Electron diffraction of 1,4-dichlorobenzene embedded in superfluid helium droplets
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We perform electron diffraction of 1,4-dichlorobenzene (C6H4Cl2, referred to as 2ClB) embedded in superfluid helium droplets to investigate the structure evolution of cluster growth. Multivariable linear regression fittings are used to determine the concentration and the best model structures of the clusters. At a droplet source temperature of 22 K with droplets containing on average 5000 He atoms, the fitting results agree with the doping statistics modeled using the Poisson distribution: the largest molecular clusters are tetramers, while the abundances of monomers and dimers are the highest and are similar. Molecular dimers of 2ClB are determined to have a parallel structure with a 60° rotation for the Cl–Cl molecular axes. However, a better agreement between experiment and fitting is obtained by reducing the interlayer distance that had been calculated using the density functional theory for dimers. Further calculations using the highest level quantum mechanical calculations prove that the reduction in interlayer distance does not significantly increase the energy of the dimer. Cluster trimers adopt a dimer structure with the additional monomer slanted against the dimer, and tetramers take on a stacked structure. The structure evolution with cluster size is extraordinary, because from trimer to tetramer, one monomer needs to be rearranged, and neither the trimer nor the tetramer adopts the corresponding global minimum structure obtained using high level coupled-cluster theory calculations. This phenomenon may be related to the fast cooling process in superfluid helium droplets during cluster formation.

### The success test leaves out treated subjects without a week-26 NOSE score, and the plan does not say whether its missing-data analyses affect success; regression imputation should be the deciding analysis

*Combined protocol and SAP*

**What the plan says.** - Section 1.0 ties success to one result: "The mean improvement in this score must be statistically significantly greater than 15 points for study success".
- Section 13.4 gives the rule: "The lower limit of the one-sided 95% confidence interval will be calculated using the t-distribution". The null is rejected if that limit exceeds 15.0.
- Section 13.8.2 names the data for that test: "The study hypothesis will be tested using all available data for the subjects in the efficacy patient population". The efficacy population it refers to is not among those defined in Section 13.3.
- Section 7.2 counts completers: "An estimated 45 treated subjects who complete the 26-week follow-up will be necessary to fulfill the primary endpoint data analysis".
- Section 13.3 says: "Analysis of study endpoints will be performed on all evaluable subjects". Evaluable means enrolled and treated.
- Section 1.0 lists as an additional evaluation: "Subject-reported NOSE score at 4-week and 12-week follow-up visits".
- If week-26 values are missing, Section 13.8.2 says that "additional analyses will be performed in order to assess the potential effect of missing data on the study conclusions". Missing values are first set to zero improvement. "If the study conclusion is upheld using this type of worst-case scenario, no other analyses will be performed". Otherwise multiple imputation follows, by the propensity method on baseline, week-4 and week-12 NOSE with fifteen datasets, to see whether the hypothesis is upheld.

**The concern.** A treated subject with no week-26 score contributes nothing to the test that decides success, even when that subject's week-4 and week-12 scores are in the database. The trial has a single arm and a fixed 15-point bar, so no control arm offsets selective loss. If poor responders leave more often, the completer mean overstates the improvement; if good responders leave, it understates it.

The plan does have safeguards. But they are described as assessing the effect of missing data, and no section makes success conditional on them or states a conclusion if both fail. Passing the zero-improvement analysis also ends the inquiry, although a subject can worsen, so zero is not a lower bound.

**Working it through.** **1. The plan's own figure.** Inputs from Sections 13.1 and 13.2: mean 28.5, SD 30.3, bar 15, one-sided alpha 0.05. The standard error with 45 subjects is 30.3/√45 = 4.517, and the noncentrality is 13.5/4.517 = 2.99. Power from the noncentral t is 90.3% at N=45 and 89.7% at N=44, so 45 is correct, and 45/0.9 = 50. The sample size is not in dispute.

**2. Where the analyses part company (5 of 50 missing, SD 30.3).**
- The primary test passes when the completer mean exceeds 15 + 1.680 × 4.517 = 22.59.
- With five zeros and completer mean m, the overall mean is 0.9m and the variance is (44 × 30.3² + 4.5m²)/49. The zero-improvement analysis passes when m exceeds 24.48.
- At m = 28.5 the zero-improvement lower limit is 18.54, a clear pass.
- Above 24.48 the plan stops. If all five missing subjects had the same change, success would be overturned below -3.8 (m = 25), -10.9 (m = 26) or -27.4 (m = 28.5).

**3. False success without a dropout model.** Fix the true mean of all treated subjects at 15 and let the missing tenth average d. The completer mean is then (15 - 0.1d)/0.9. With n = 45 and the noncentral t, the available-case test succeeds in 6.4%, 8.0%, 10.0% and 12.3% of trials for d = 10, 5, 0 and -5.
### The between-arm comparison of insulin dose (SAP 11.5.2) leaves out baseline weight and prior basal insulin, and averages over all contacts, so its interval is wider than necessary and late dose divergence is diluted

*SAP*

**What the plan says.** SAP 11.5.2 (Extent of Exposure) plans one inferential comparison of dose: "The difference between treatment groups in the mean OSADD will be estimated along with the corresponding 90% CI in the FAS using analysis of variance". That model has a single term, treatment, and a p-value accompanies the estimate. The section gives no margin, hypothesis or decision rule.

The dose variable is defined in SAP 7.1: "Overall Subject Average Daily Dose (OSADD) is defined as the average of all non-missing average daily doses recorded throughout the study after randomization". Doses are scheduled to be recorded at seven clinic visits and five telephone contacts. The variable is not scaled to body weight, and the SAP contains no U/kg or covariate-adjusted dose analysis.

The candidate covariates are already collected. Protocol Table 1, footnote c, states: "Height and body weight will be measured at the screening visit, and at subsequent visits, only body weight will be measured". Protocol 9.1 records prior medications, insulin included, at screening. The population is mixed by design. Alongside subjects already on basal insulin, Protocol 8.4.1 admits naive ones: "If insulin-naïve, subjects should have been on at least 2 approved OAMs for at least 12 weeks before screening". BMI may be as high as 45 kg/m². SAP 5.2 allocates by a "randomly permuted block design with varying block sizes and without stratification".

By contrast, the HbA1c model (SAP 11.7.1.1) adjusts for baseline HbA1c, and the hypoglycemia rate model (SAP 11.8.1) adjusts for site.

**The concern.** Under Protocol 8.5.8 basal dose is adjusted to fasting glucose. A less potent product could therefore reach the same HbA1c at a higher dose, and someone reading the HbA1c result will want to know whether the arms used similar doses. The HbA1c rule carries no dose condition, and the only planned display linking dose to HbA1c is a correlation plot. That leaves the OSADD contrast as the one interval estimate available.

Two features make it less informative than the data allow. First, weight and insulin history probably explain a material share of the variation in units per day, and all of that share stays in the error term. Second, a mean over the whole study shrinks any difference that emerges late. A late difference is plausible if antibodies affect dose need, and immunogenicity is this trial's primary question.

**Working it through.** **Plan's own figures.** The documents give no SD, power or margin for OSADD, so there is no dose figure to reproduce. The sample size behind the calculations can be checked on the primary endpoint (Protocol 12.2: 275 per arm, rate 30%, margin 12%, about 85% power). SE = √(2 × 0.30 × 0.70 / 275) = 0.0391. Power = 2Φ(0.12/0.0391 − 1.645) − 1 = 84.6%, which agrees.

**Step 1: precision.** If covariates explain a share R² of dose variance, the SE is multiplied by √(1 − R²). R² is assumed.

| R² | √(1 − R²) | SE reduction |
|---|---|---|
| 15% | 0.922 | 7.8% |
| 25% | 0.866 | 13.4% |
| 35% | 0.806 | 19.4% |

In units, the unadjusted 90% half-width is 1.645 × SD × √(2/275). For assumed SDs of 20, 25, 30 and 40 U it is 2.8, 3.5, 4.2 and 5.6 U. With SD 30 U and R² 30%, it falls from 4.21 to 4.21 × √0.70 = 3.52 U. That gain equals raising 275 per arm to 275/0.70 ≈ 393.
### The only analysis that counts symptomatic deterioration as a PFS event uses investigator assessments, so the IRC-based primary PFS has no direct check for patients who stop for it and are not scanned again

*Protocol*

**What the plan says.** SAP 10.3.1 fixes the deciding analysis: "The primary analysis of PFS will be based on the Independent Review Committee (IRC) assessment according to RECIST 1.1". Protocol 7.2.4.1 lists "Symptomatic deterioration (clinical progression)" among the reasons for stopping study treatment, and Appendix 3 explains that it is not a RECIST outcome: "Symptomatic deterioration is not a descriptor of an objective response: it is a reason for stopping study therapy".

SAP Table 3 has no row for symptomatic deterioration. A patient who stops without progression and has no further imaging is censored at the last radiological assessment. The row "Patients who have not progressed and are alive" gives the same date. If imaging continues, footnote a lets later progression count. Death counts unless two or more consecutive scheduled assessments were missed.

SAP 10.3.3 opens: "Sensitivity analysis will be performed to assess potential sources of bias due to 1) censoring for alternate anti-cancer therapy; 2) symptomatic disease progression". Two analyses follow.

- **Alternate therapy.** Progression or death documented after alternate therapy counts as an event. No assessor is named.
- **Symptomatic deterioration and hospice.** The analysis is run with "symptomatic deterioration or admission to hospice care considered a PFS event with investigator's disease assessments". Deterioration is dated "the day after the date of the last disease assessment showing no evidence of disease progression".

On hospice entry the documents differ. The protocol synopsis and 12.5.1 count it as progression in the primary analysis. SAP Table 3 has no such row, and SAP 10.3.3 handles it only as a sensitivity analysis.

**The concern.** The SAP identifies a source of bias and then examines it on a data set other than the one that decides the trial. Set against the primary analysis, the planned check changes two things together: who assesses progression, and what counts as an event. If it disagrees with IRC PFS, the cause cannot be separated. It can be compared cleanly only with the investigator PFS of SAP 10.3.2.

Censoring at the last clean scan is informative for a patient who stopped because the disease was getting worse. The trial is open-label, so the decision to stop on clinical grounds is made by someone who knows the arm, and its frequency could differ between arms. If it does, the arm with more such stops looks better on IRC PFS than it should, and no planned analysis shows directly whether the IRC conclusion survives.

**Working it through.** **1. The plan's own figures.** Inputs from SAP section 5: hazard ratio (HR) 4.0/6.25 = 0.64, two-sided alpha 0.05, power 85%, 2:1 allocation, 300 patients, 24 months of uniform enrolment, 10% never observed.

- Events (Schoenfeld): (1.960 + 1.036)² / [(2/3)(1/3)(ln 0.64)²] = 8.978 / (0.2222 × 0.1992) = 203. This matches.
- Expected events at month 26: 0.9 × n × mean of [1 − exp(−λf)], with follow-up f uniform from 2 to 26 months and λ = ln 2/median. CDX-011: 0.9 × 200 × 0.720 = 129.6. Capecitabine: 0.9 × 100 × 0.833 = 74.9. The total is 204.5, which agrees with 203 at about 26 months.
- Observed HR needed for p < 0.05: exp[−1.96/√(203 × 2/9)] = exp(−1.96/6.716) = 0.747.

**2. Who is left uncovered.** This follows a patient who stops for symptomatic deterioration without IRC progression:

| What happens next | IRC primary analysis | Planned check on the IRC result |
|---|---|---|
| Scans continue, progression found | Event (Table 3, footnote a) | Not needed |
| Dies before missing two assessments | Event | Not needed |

Bradford, S. D., Ge, Y., Zhang, J., Trejo, M., Tronrud, D., & Kong, W. (2022). Electron diffraction of 1,4-dichlorobenzene embedded in superfluid helium droplets. Physical Chemistry Chemical Physics, 24(45), 27722–27730. https://doi.org/10.1039/d2cp04492g
Physical Chemistry Chemical Physics
This article was originally published in Physical Chemistry Chemical Physics. The full-text article from the publisher can be found here.
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